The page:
Transcatheter Aortic Valve Replacement: What to Expect at Home

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Your Recovery

The heart

After your aortic valve is replaced, you will spend a few days in the hospital. This will help you get your energy back and make sure you are ready to go home.

Most people can return to regular activities in 2 or 3 weeks. Your doctor may give you specific instructions on when you can do your normal activities again.

This care sheet gives you a general idea about how long it will take for you to recover. But each person recovers at a different pace. Follow the steps below to feel better as quickly as possible.

How can you care for yourself at home?

Activity

  • Rest when you feel tired.

Diet

  • Eat a heart-healthy diet. If you have not been eating this way, talk to your doctor. You also may want to talk to a dietitian. He or she can help you learn about healthy foods.
  • If your bowel movements are not regular right after the procedure, try to avoid constipation and straining. Drink plenty of water. Your doctor may suggest fibre, a stool softener, or a mild laxative.

Medicines

  • Your doctor will tell you if and when you can restart your medicines. He or she will also give you instructions about taking any new medicines.
  • If you take blood thinners, such as warfarin (Coumadin), clopidogrel (Plavix), or aspirin, be sure to talk to your doctor. He or she will tell you if and when to start taking those medicines again. Make sure that you understand exactly what your doctor wants you to do.
  • Your doctor will likely prescribe blood-thinning medicines. Be sure to get instructions about how to take your medicine safely. Blood thinners can cause serious bleeding problems.
  • Be safe with medicines. Take your medicines exactly as prescribed. Call your doctor or nurse call line if you think you are having a problem with your medicine.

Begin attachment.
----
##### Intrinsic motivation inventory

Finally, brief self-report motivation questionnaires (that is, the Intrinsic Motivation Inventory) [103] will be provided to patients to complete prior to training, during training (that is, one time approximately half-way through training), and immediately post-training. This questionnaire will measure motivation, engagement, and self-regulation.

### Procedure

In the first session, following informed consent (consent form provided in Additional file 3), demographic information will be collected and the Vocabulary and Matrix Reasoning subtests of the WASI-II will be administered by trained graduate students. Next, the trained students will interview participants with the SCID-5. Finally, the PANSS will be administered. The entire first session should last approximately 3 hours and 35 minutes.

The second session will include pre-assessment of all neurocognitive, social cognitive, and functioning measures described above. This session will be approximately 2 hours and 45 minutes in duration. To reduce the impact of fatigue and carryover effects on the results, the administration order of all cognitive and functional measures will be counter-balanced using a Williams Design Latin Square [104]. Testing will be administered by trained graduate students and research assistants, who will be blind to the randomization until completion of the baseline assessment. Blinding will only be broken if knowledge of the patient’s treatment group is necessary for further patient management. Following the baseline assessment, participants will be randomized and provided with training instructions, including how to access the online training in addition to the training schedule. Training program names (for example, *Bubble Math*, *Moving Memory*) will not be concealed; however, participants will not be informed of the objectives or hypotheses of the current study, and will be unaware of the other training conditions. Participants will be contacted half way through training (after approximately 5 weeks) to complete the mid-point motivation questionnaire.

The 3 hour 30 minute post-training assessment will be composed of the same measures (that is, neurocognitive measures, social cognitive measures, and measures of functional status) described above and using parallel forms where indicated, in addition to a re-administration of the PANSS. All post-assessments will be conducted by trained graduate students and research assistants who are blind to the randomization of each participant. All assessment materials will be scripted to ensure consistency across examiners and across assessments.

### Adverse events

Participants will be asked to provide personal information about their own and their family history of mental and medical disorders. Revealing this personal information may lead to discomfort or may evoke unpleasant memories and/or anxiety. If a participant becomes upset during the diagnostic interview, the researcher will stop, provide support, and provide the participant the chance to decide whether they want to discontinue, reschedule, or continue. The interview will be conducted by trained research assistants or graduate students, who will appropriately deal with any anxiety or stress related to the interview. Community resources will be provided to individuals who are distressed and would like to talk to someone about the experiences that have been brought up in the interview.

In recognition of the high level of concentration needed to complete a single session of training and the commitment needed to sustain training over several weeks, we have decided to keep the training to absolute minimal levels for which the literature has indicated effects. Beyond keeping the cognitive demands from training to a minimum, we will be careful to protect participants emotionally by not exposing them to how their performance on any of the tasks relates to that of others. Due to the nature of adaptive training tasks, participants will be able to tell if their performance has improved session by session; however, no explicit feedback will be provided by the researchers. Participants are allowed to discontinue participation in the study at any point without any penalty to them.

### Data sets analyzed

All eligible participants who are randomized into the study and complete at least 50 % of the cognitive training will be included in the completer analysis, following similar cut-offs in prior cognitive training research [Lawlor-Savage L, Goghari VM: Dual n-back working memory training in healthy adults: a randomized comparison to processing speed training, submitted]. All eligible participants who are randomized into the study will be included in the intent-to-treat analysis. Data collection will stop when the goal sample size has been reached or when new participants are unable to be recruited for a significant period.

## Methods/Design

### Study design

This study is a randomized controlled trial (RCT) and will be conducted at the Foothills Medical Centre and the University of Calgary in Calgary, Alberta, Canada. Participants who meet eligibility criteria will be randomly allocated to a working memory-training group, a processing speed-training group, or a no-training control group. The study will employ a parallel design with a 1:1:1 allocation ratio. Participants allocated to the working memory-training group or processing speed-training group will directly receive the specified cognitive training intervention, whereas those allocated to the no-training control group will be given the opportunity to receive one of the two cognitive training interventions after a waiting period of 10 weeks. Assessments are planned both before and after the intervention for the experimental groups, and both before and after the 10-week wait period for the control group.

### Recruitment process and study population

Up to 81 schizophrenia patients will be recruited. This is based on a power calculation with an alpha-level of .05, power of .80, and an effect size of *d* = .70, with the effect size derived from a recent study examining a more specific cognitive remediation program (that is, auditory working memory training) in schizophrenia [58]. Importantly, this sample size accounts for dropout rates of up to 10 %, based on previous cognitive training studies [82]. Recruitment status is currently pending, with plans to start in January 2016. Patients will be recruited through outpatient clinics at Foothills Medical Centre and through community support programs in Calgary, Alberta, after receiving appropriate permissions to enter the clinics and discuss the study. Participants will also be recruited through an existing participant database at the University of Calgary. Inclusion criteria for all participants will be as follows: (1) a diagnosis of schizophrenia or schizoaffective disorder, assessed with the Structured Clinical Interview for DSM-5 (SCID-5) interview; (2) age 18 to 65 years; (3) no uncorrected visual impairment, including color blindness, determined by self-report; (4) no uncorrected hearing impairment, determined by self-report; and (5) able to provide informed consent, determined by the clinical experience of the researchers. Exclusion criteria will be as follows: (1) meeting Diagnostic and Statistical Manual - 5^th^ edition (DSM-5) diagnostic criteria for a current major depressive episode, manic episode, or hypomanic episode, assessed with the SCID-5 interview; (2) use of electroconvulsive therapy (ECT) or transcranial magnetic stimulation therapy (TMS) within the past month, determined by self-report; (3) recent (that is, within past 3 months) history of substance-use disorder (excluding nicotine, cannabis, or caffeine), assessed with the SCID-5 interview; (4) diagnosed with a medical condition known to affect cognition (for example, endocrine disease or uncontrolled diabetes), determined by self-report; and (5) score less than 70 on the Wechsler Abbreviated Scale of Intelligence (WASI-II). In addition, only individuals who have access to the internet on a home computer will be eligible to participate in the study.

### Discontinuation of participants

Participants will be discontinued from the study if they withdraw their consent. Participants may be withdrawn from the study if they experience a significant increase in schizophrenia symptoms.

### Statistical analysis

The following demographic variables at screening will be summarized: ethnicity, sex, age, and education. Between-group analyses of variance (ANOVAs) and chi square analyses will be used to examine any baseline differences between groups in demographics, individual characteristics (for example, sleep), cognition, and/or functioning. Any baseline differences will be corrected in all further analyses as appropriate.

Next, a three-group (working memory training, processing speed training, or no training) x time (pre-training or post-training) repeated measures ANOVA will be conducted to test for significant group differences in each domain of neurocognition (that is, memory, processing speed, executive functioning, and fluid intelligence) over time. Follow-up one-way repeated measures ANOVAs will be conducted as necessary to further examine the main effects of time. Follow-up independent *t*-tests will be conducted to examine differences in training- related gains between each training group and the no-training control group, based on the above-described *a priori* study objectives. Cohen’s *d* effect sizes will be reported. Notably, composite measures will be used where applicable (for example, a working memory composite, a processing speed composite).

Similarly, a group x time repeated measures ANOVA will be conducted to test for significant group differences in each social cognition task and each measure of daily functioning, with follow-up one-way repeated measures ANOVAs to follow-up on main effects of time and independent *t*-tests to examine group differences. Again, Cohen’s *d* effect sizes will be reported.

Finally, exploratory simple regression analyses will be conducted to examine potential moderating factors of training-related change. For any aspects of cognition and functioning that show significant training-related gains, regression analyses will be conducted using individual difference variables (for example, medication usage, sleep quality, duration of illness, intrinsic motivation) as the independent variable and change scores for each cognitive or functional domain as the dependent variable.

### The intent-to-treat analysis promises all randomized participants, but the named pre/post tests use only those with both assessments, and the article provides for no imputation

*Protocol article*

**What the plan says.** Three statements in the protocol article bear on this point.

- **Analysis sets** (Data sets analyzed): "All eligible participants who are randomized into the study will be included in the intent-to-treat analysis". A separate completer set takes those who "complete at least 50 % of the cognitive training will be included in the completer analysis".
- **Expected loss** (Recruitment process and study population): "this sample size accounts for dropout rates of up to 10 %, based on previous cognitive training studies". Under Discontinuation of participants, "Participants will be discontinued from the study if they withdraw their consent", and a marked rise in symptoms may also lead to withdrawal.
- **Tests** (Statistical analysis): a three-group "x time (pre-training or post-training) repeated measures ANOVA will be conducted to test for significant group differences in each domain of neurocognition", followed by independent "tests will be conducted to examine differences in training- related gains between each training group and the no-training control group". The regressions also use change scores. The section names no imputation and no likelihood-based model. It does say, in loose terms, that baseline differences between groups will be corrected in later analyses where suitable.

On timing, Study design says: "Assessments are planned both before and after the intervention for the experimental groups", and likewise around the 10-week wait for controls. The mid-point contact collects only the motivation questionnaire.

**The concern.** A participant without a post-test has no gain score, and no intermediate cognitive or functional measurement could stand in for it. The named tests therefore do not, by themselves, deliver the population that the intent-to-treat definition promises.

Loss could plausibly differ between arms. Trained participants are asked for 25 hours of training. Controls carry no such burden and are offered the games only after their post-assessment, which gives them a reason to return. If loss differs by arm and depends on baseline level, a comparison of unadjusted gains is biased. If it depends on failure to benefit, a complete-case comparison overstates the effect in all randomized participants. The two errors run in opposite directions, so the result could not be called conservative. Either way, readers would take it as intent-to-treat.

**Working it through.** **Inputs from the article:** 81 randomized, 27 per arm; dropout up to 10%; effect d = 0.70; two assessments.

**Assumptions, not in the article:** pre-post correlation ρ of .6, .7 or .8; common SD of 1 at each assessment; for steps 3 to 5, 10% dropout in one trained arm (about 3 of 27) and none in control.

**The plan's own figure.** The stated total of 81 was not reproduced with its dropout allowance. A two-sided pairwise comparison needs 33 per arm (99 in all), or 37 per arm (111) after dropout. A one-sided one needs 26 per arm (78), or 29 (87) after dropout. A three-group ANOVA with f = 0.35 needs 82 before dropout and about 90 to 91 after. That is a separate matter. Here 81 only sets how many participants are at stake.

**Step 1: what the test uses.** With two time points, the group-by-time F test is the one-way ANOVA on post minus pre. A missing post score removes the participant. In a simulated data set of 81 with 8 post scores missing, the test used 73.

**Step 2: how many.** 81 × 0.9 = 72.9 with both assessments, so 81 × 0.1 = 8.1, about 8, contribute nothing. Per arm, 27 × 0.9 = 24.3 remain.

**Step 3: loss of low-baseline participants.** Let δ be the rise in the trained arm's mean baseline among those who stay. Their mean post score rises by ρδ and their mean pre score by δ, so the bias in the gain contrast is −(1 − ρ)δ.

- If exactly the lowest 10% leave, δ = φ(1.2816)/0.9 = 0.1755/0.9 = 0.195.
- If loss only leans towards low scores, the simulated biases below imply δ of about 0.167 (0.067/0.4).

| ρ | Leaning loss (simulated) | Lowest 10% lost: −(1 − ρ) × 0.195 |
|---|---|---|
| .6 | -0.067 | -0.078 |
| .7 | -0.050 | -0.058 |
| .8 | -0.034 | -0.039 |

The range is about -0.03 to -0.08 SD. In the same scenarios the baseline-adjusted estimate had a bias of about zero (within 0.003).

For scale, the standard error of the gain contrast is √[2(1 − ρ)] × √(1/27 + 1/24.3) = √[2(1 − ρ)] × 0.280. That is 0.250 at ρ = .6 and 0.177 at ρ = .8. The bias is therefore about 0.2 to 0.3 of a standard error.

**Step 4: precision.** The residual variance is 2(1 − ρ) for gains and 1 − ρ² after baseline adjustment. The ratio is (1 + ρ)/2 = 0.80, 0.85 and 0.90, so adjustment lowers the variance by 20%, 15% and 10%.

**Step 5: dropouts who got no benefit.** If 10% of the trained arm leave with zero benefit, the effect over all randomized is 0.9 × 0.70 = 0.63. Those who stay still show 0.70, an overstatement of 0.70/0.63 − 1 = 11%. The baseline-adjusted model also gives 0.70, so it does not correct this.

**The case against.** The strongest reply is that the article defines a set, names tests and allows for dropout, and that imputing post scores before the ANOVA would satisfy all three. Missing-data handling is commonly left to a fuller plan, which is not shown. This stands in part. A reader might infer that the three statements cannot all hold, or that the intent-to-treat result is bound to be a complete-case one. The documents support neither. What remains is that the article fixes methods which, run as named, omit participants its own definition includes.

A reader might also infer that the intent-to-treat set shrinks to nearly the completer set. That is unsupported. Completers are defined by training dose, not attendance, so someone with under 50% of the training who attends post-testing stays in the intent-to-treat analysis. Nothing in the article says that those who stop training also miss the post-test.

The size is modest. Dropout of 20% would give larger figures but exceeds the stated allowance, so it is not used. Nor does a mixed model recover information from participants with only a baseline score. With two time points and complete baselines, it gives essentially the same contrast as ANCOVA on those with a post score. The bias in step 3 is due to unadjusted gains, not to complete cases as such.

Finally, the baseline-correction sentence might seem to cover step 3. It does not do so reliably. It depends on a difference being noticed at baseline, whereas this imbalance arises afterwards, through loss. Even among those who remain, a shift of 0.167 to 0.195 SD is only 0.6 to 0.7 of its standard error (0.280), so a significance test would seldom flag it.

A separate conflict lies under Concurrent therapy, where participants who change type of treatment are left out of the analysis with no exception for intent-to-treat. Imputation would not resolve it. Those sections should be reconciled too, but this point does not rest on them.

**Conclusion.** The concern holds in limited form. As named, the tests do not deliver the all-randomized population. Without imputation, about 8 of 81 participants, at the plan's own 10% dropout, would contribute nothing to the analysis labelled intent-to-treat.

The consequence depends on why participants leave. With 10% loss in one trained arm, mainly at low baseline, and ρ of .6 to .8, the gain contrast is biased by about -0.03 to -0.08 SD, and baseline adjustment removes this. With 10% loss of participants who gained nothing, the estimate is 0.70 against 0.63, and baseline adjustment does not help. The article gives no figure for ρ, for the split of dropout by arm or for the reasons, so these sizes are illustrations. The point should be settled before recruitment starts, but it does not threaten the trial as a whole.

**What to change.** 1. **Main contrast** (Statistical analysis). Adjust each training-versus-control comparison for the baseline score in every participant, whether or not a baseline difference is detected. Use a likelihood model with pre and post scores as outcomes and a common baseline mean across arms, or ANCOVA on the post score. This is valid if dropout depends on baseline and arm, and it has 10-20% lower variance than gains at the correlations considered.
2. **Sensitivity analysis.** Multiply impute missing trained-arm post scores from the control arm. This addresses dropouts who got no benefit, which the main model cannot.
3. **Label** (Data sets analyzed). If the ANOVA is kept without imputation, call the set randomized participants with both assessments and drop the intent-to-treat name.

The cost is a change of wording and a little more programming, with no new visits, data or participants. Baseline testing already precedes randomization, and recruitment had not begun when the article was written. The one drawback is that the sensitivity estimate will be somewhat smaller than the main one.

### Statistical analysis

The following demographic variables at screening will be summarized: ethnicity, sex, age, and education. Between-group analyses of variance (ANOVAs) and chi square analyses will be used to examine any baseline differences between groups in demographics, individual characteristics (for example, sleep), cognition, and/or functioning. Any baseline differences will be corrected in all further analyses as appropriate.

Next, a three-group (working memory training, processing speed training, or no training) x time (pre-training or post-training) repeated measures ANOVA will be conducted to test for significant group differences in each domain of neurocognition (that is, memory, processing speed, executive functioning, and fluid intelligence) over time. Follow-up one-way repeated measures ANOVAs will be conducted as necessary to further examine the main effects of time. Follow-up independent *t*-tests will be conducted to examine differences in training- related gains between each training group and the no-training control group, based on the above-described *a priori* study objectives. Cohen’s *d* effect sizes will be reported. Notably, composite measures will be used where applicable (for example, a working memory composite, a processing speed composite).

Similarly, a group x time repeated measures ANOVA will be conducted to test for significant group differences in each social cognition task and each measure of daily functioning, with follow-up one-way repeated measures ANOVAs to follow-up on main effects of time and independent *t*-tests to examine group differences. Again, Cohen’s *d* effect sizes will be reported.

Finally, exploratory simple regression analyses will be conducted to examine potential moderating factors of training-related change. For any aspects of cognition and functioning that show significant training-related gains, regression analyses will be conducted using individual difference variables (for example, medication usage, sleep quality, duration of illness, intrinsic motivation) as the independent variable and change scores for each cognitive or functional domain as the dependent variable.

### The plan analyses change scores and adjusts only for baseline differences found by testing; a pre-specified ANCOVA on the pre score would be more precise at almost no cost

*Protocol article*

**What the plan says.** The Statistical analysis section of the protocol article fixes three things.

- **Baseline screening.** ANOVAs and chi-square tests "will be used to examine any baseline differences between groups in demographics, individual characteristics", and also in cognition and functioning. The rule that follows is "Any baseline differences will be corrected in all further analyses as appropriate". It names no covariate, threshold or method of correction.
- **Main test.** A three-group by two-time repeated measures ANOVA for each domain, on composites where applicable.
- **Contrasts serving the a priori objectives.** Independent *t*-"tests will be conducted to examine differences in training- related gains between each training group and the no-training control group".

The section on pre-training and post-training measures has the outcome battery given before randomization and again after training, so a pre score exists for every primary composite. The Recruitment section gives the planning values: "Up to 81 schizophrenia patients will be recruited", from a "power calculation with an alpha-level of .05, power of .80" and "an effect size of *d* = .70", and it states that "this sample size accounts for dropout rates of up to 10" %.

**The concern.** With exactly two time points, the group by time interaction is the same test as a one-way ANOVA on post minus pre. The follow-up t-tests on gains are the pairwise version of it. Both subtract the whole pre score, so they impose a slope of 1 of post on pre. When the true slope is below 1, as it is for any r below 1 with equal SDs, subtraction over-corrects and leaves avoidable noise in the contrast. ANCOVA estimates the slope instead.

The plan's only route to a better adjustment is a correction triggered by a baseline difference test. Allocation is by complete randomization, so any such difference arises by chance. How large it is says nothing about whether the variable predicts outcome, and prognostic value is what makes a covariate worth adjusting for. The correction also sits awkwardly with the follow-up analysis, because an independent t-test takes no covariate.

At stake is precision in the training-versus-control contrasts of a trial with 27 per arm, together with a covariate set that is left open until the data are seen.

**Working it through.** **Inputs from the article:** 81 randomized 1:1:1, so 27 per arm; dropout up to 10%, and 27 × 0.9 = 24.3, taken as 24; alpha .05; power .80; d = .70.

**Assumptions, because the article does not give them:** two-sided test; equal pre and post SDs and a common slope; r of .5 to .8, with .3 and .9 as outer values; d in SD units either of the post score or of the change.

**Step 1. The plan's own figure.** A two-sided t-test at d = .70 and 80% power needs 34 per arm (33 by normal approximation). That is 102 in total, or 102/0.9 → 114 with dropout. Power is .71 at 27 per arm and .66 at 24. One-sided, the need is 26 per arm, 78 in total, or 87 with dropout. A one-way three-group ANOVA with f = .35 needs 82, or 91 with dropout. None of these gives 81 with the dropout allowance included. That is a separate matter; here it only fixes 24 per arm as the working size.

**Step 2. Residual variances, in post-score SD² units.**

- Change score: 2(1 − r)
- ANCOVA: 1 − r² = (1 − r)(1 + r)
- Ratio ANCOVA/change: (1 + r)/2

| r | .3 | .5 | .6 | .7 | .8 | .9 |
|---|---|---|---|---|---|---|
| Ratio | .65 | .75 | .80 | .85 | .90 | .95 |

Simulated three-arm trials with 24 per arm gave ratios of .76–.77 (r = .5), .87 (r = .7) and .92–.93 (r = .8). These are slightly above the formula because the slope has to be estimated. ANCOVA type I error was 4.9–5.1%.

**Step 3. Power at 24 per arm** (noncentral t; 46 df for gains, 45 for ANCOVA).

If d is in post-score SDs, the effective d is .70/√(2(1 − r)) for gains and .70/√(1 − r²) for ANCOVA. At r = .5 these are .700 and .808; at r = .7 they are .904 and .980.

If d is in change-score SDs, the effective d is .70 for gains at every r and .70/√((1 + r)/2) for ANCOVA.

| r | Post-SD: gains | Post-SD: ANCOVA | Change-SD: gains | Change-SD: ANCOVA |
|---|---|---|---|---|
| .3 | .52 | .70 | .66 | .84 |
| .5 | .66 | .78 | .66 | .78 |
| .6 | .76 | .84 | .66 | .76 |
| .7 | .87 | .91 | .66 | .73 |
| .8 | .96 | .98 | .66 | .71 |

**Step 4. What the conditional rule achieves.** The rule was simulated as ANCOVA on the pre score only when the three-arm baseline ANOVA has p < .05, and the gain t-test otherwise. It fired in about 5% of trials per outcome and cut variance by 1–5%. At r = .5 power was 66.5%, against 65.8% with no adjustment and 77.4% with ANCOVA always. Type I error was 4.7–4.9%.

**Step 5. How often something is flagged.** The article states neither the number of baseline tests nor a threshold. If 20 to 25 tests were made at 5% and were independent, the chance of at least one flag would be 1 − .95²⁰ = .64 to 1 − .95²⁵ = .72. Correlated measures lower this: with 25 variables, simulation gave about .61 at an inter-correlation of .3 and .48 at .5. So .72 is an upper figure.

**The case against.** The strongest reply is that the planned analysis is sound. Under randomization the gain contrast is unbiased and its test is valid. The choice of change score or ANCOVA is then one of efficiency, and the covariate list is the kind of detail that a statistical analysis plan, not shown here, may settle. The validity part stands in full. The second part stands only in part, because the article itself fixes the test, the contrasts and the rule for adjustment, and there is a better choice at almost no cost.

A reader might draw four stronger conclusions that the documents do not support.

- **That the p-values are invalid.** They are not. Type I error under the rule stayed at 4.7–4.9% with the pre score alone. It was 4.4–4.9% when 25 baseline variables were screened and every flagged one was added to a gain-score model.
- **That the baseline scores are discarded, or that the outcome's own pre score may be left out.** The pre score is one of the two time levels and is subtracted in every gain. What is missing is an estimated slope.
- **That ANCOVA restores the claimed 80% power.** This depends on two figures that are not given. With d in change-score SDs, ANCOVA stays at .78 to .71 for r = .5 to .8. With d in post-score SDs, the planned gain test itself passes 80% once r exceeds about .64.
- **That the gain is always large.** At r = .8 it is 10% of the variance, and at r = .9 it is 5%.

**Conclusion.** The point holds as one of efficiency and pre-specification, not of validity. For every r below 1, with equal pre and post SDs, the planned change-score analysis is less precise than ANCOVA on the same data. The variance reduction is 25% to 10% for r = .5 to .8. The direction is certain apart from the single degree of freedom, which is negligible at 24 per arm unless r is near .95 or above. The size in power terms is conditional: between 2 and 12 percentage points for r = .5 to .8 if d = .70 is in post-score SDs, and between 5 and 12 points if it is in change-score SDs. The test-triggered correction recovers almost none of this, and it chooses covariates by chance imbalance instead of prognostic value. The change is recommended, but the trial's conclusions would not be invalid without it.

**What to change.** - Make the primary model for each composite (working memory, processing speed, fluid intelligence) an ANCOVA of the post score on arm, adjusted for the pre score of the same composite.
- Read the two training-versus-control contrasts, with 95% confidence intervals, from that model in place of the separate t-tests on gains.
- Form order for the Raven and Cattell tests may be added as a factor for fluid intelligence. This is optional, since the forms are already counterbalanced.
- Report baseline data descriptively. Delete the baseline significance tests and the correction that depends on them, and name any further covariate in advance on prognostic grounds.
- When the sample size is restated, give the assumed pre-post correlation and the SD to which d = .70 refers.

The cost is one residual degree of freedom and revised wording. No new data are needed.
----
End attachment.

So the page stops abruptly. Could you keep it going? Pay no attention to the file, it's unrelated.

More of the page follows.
Follow-up care is a key part of your treatment and safety. Be sure to make and go to all appointments, and call your doctor or nurse call line if you are having problems. It's also a good idea to know your test results and keep a list of the medicines you take.

When should you call for help?

Call 911 anytime you think you may need emergency care. For example, call if:

  • You passed out (lost consciousness).
  • You have severe trouble breathing.
  • You have sudden chest pain and shortness of breath, or you cough up blood.
  • You have symptoms of a stroke. These may include:
    • Sudden numbness, tingling, weakness, or loss of movement in your face, arm, or leg, especially on only one side of your body.
    • Sudden vision changes.
    • Sudden trouble speaking.
    • Sudden confusion or trouble understanding simple statements.
    • Sudden problems with walking or balance.
    • A sudden, severe headache that is different from past headaches.
  • You have symptoms of a heart attack. These may include:
    • Chest pain or pressure, or a strange feeling in the chest.
    • Sweating.
    • Shortness of breath.
    • Nausea or vomiting.
    • Pain, pressure, or a strange feeling in the back, neck, jaw, or upper belly or in one or both shoulders or arms.
    • A fast or irregular heartbeat.

    After you call 911, the operator may tell you to chew 1 adult-strength or 2 to 4 low-dose aspirin. Wait for an ambulance. Do not try to drive yourself.

Call your doctor or nurse call line now or seek immediate medical care if:

  • You are dizzy or light-headed, or you feel like you may faint.
  • You have symptoms of infection, such as:
    • Increased pain, swelling, warmth, or redness.
    • Red streaks leading from the area.
    • Pus draining from the area.
    • A fever.
    • An infected area that grows quickly.
  • Your leg looks blue or feels cold, numb, or tingly.

Watch closely for changes in your health, and be sure to contact your doctor or nurse call line if you have any problems.

Where can you learn more?

Go to https://www.healthwise.net/patientEd

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